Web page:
As President and Commander-in-Chief, I thank you for that. And I also want to thank my extraordinary wife and Dr. Jill Biden, our Second Lady, for leading the effort to support and honor our military families, and making today possible. Give them a big round of applause. (Applause.) She does all this and she looks cute. (Laughter.) That’s right. (Laughter.)
But considering how many veterans are out there looking for work, we can’t stop with today’s announcement. We’ve got more work to do. Some of you probably know that last month, I sent Congress a piece of legislation called the American Jobs Act. Now, this is a bill that’s fully paid for, and it’s filled with the kind of proposals that traditionally Democrats and Republicans have supported in the past — tax cuts for every small worker — every worker and small business in America; funding to rebuild our schools and put our teachers back in the classroom so our children can get the education they deserve; a tax credit for small businesses that hire America’s veterans.
The idea here is even though so many companies who are here today have committed to hiring our nation’s heroes, we want to make it even easier for the businesses that haven’t made that commitment yet. It’s the right thing to do for our veterans and it’s the right thing to do for America. You give smaller companies who may be interested in hiring but are having a tough time — give them a tax break if they hire a veteran. Give them an even bigger tax break if they hire a disabled veteran.
Now, so far Congress hasn’t acted on this proposal. But I want you to know that I’m pushing them a little bit. (Applause.) I’m going to keep pushing them a little bit. In the coming weeks, we’re going to hold a series of votes in the Senate on individual pieces of my jobs bill. And one of the votes I’m going to urge members of Congress to take is on whether or not they think it’s a good idea to give companies an incentive to hire the men and women who have risked their lives for our country. And I’m hopeful we can get both parties on board for this idea.
When I first proposed this idea in a joint session of Congress, people stood up and applauded on both sides of the aisle. So when it comes for a vote in the Senate, I expect to get votes from both sides of the aisle. (Applause.) Don’t just applaud about it, vote for it. Vote for it. (Applause.)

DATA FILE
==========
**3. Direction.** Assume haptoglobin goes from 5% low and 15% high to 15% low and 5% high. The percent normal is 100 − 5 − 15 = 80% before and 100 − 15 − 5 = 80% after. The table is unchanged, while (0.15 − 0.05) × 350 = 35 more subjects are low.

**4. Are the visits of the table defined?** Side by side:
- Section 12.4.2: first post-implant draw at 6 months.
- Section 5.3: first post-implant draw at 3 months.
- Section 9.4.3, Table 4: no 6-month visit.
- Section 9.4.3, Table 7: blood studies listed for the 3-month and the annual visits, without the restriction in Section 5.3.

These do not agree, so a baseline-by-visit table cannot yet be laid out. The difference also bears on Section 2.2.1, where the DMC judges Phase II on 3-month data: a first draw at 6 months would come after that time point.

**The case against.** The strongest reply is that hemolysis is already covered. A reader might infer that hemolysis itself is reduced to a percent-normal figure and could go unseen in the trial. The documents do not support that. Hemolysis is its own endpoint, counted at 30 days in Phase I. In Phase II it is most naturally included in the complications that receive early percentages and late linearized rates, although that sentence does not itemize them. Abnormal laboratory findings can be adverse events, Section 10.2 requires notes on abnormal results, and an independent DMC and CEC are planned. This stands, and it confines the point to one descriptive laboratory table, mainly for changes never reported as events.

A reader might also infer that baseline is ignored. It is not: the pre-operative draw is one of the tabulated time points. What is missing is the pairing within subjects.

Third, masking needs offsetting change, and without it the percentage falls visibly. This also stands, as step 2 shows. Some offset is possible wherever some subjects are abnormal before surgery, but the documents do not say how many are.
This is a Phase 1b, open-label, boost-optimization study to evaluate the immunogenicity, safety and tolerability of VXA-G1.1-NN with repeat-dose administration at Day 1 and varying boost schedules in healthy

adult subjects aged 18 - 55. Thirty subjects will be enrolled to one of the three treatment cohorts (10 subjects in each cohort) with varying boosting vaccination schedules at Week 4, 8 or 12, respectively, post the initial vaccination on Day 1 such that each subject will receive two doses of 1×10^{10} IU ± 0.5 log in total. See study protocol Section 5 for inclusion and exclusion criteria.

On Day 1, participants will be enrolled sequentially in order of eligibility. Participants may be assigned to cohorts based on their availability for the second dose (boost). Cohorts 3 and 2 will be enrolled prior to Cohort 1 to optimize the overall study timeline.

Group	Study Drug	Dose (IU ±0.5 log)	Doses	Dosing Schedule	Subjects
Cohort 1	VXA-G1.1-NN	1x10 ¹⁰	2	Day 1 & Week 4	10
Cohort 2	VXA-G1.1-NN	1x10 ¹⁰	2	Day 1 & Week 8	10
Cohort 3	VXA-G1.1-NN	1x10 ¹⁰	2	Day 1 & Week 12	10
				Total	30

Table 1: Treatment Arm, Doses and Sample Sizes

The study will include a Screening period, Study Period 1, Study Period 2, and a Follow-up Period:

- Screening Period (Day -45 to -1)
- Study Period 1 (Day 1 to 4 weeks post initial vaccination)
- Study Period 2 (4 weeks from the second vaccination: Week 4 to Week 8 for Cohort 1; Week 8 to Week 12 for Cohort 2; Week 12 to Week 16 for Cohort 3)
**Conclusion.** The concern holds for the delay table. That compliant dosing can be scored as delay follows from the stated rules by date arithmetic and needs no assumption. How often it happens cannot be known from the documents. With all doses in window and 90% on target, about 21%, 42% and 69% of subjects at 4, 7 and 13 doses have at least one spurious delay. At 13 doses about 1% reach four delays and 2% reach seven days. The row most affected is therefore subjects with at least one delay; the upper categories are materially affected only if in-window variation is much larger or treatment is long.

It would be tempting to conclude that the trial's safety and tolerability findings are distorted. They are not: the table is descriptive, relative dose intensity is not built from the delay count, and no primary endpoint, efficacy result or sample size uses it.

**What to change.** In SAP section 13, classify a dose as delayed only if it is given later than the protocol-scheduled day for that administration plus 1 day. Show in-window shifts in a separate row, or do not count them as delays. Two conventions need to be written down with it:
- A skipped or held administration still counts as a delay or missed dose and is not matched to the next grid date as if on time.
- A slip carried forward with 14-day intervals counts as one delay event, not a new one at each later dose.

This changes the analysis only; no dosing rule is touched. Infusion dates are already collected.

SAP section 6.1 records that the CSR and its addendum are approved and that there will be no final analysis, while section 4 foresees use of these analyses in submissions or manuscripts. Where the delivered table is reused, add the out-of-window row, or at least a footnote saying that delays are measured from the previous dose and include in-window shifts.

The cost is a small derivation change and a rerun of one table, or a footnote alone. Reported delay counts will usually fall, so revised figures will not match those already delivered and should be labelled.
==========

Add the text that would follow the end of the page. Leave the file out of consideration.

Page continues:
Standing up for our veterans is not a Democratic responsibility or a Republican responsibility -– it is an American responsibility. (Applause.) It is an obligation for every citizen who enjoys the freedoms that our heroes defend. And it’s time for us to meet those obligations here today.
This generation of veterans has learned that the challenges don’t end in Kandahar or Baghdad — they continue right here at home. And today, we’re saying to those veterans who fought for us, now we are fighting for you — for more jobs, for more security, for the opportunity to keep your families strong, the chance to keep America competitive economically in the 21st century.
These are tough times for America, but we faced tougher times before. And nobody is tougher than the men and women of America’s Armed Forces. (Applause.) You all don’t quit. Whenever we faced a challenge in this country, whether it was a depression or a civil war or when our Union was at stake, our harbor was bombed, our country was attacked on that September day — we did not falter. We did not turn back. We picked ourselves up. We pushed ourselves forward. We got on with the task of fulfilling the ideas that so many Americans have struggled for, and sacrificed for, and given their lives for.
And that’s the spirit all of you represent. That’s the spirit our whole nation needs right now. You remind us as a nation that that no problem is too hard and no challenge is too great, and no destiny is beyond our reach. So let’s meet this moment. Let’s get together and show the world just why it is that the United States of America is the greatest nation on Earth. (Applause.)
God bless you. God bless our veterans. God bless the men and women in uniform. And God bless the United States of America. (Applause.)
11:07 A.M. EDT
Tags: Barack Obama, Defense, Homeland Security, Office of the Press Secretary, Speeches and Remarks, The First Lady, The President, United States, Veterans, Whitehouse